A landmark book about how we form habits, and what we can do with this knowledge to make positive change
We spend a shocking 43 percent of our day doing things without thinking about them. That means that almost half of our actions aren’t conscious choices but the result of our non-conscious mind nudging our body to act along learned behaviors. How we respond to the people around us; the way we conduct ourselves in a meeting; what we buy; when and how we exercise, eat, and drink—a truly remarkable number of things we do every day, regardless of their complexity, operate outside of our awareness. We do them automatically. We do them by habit. And yet, whenever we want to change something about ourselves, we rely on willpower. We keep turning to our conscious selves, hoping that our determination and intention will be enough to effect positive change. And that is why almost all of us fail. But what if you could harness the extraordinary power of your unconscious mind, which already determines so much of what you do, to truly reach your goals?
Wendy Wood draws on three decades of original research to explain the fascinating science of how we form habits, and offers the key to unlocking our habitual mind in order to make the changes we seek. A potent mix of neuroscience, case studies, and experiments conducted in her lab, Good Habits, Bad Habits is a comprehensive, accessible, and above all deeply practical book that will change the way you think about almost every aspect of your life. By explaining how our brains are wired to respond to rewards, receive cues from our surroundings, and shut down when faced with too much friction, Wood skillfully dissects habit formation, demonstrating how we can take advantage of this knowledge to form better habits. Her clear and incisive work shows why willpower alone is woefully inadequate when we’re working toward building the life we truly want, and offers real hope for those who want to make positive change.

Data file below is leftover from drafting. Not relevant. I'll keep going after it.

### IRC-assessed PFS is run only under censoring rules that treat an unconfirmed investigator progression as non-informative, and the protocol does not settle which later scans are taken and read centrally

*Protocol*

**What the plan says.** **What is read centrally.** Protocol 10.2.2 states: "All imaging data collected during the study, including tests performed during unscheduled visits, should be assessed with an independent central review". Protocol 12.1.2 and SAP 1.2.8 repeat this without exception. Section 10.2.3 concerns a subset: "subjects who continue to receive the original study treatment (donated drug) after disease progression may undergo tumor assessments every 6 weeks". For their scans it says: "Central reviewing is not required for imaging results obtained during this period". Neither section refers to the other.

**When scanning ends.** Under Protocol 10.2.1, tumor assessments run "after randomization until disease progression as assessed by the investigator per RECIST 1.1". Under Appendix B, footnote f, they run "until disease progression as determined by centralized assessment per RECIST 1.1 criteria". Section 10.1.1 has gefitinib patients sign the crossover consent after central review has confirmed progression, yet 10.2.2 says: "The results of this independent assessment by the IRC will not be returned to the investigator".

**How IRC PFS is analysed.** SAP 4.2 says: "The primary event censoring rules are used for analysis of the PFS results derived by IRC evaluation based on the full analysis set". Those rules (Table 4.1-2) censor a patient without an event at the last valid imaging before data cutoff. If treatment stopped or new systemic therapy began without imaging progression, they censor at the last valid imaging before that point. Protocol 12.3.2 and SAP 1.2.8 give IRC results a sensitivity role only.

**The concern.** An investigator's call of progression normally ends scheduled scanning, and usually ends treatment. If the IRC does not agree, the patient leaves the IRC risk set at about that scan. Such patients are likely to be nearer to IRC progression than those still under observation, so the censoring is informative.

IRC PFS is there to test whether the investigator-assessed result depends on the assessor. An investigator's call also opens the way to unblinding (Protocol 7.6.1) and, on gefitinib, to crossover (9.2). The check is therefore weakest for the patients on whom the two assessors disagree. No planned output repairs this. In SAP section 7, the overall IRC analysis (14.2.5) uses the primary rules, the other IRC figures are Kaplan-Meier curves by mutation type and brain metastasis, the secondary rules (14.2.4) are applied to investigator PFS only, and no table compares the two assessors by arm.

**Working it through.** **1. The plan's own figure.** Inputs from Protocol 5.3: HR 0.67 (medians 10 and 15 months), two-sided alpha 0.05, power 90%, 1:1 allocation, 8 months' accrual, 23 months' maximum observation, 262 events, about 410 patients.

In her enlightening debut, Wood, professor of psychology at USC, rejects the popular narrative that links willpower to lasting behavioral change, and instead proposes that most human conduct stems from learned habits, not conscious decision-making. Wood contends that the way to create new behavioral patterns that will eventually become second nature is to engage in habitual, repetitive action. Wood acknowledges research that shows that some people might possess innate powers of self-control that defy the norm, but she argues that these supposedly high levels of self-control should really be understood as efficient habit formation. She eloquently explains current research on the role habits play in everyday activities such as snacking, exercising, and commuting. She also offers strategies for stopping undesirable habits by disrupting the contexts that enable them, and shares real-life examples of habit change. For instance, she demonstrates how laws banning smoking in public spaces forced a widespread change of habits and led to a national decline in smoking. Her insightful, data-driven advice includes tactics such as "stacking" grouping desired behaviors together with already-established behavioral patterns to incorporate actions into routines. Wood's research and perspective on the malleability of habits will bring hope to any reader looking to create long-term behavioral change.